Withering means destruction. The language of our text is a description of what befalls the actual branches of the literal vine; but it is made a representation of what befalls the individuals whom these branches represent, by that added clause, 'like a branch.' Look at the mysteriousness of the language. 'They gather them.' Who? 'They cast them into the fire.' Who have the tragic task of flinging the withered branches into some mysterious fire? All is left vague with unexplained awfulness. The solemn fact that the withering of manhood by separation from Jesus Christ requires, and ends in, the consuming of the withered, is all that we have here. We have to speak of it pityingly, with reticence, with terror, with tenderness, with awe lest it should be our fate.
But O, dear brethren! be on your guard against the tendency of the thinking of this generation, to paste a bit of blank paper over all the threatenings of the Bible, and to blot out from its consciousness the grave issues that it holds forth. One of two things must befall the branch, either it is in the Vine or it gets into the fire. If we would avoid the fire let us see to it that we are in the Vine.
III. Thirdly, we have here the union with Christ as the condition of satisfied desires.
'If ye abide in Me, and My words abide in you, ye shall ask what ye will, and it shall be done unto you.' Notice how our Lord varies His phraseology here, and instead of saying 'I in you,' says 'My words in you.' He is speaking about prayers, consequently the variation is natural. In fact, His abiding in us is largely the abiding of His words in us; or, to speak more accurately, the abiding of His words in us is largely the means of His abiding in us.
What is meant by Christ's words abiding in us? Something a great deal more than the mere intellectual acceptance of them. Something very different from reading a verse of the Gospels of a morning before we go to our work, and forgetting all about it all the day long; something very different from coming in contact with Christian truth on a Sunday, when somebody else preaches to us what he has found in the Bible, and we take in a little of it. It means the whole of the conscious nature of a man being, so to speak, saturated with Christ's words; his desires, his understanding, his affections, his will, all being steeped in these great truths which the Master spoke. Put a little bit of colouring matter into the fountain at its source, and you will have the stream dyed down its course for ever so far. See that Christ's words be lodged in your inmost selves, by patient meditation upon them, by continual recurrence to them, and all your life will be glorified and flash into richness of colouring and beauty by their presence.
The main effect of such abiding of the Lord's words in us which our Lord touches upon here is, that in such a case, if our whole inward nature is influenced by the continual operation upon it of the words of the Lord, then our desires will be granted. Do not so vulgarise and lower the nobleness and the loftiness of this great promise as to suppose that it only means -- If you remember His words you will get anything you like. It means something a great deal better than that. It means that if Christ's words are the substratum, so to speak, of your wishes, then your wishes will harmonise with His will, and so 'ye shall ask what ye will, and it shall be done unto you.'
Christ loves us a great deal too well to give to our own foolish and selfish wills the keys of His treasure-house. The condition of our getting what we will is our willing what He desires; and unless our prayers are a great deal more the utterance of the submission of our wills to His than they are the attempt to impose ours upon Him, they will not be answered. We get our wishes when our wishes are moulded by His word.
IV. The last thought that is here is that this union and fruitfulness lead to the noble ends of glorifying God and increasing discipleship.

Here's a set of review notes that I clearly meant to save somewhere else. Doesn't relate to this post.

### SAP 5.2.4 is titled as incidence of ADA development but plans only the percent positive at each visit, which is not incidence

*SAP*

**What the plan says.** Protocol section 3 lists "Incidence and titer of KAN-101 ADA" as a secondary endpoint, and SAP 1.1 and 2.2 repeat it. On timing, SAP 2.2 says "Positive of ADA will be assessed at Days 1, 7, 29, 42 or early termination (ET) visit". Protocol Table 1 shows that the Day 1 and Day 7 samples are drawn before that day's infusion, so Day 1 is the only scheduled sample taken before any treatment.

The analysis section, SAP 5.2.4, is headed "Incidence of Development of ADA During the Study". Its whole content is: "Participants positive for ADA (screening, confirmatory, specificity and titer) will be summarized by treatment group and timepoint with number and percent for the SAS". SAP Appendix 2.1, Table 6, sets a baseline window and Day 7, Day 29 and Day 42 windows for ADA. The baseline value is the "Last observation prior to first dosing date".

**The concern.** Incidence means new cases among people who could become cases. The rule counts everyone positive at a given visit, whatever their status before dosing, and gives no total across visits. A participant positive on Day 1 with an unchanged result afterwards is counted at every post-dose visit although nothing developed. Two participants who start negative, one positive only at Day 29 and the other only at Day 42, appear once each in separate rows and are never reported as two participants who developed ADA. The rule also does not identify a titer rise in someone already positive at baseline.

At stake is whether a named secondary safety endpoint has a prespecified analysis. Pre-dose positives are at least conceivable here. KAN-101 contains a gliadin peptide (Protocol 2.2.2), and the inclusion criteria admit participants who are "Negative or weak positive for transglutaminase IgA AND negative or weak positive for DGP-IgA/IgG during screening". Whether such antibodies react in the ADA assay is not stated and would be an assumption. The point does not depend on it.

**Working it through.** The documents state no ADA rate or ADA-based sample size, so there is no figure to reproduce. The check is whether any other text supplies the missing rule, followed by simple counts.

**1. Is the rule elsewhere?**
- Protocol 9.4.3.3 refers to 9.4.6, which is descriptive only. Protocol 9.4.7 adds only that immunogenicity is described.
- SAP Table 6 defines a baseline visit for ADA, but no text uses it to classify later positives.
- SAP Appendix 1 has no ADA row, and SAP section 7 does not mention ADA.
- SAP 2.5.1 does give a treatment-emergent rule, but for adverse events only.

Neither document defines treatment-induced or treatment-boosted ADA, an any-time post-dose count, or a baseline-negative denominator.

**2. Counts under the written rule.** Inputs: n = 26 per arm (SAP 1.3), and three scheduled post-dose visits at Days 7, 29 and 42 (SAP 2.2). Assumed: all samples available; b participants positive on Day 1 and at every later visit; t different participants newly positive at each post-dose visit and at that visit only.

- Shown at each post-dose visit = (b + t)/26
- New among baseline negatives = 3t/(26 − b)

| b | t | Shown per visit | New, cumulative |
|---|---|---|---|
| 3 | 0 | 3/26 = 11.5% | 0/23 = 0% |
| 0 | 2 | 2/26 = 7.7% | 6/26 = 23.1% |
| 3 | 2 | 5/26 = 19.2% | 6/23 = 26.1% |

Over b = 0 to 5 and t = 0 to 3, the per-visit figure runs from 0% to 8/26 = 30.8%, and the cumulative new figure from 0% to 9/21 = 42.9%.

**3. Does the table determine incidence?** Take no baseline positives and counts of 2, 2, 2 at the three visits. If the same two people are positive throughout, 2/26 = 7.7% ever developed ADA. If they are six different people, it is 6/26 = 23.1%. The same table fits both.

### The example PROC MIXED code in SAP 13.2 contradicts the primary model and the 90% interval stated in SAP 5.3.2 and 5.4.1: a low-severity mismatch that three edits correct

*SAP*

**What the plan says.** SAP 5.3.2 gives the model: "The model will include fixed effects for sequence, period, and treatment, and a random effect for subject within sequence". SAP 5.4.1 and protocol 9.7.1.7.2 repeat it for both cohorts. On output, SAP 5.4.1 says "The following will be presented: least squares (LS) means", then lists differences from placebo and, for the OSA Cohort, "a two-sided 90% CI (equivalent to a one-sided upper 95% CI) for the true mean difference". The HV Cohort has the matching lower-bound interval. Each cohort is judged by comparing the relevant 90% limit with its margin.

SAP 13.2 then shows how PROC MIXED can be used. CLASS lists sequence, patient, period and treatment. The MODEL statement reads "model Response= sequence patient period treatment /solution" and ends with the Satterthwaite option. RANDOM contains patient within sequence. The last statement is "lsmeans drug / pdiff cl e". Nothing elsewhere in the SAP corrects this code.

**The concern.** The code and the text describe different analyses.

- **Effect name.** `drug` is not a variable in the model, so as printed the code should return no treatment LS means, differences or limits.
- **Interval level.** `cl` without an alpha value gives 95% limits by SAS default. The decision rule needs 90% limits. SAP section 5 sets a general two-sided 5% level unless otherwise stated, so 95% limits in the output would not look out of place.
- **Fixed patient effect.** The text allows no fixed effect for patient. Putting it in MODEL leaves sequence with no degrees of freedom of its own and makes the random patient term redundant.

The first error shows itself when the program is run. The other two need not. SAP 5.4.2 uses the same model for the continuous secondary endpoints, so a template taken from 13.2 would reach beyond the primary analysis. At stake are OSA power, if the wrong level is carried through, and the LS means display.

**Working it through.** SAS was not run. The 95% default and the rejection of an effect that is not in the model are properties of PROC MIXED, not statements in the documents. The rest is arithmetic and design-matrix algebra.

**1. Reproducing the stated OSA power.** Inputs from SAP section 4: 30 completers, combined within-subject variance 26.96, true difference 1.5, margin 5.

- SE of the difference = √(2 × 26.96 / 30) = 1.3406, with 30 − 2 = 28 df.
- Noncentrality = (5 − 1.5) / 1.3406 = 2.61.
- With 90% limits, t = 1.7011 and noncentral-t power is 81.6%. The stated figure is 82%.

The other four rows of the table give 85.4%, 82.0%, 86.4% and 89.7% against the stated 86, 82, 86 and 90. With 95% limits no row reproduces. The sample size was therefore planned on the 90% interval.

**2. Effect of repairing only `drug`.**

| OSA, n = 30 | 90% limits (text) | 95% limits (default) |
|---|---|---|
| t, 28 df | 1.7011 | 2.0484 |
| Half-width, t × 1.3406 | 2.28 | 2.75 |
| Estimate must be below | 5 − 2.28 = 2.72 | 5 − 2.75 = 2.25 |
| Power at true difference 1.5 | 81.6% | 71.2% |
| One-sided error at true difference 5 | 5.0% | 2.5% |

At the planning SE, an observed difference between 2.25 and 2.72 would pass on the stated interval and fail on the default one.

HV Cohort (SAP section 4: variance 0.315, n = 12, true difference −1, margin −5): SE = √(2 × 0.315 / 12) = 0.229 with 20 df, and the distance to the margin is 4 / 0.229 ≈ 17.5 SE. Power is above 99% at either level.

'Herein is My Father glorified, that ye bear much fruit.' Christ's life was all for the glorifying of God. The lives which are ours in name -- but being drawn from Him, in their depths are much rather the life of Christ in us than our lives -- will have the same end and the same issue.
Ah, dear brethren, we come here to a very sharp test for us all. I wonder how many of us there are, on whom men looking think more loftily of God and love Him better, and are drawn to Him by strange longings. How many of us are there about whom people will say, 'There must be something in the religion that makes a man like that'? How many of us are there, to look upon whom suggests to men that God, who can make such a man, must be infinitely sweet and lovely? And yet that is what we should all be -- mirrors of the divine radiance, on which some eyes, that are too dim and sore to bear the light as it streams from the Sun, may look, and, beholding the reflection, may learn to love. Does God so shine in me that I lead men to magnify His name? If I am dwelling with Christ it will be so.
I shall not know it. 'Moses wist not that the skin of his face shone'; but, in meek unconsciousness of the glory that rays from us, we may walk the earth, reflecting the light and making God known to our fellows.
And if thus we abide in Him and bear fruit we shall 'be' or (as the word might more accurately be rendered), we shall 'become His disciples.' The end of our discipleship is never reached on earth: we never so much are as we are in the process of becoming, His true followers and servants.
If we bear fruit because we are knit to Him, the fruit itself will help us to get nearer Him, and so to be more His disciples and more fruitful. Character produces conduct, but conduct rests on character, and strengthens the impulses from which it springs. And thus our action as Christian men and women will tell upon our inward lives as Christians, and the more our outward conduct is conformed to the pattern of Jesus Christ, the more shall we love Him in our inmost hearts. We ourselves shall eat of the fruit which we ourselves have borne to Him.
The alternatives are before us -- in Christ, living and fruitful; out of Christ, barren, and destined to be burned. As the prophet says, 'Will men take of the wood of the vine for any work?' Vine-wood is worthless, its only use is to bear fruit; and if it does not do that, there is only one thing to be done with it, and that is, 'They cast it into the fire, and it is burned.'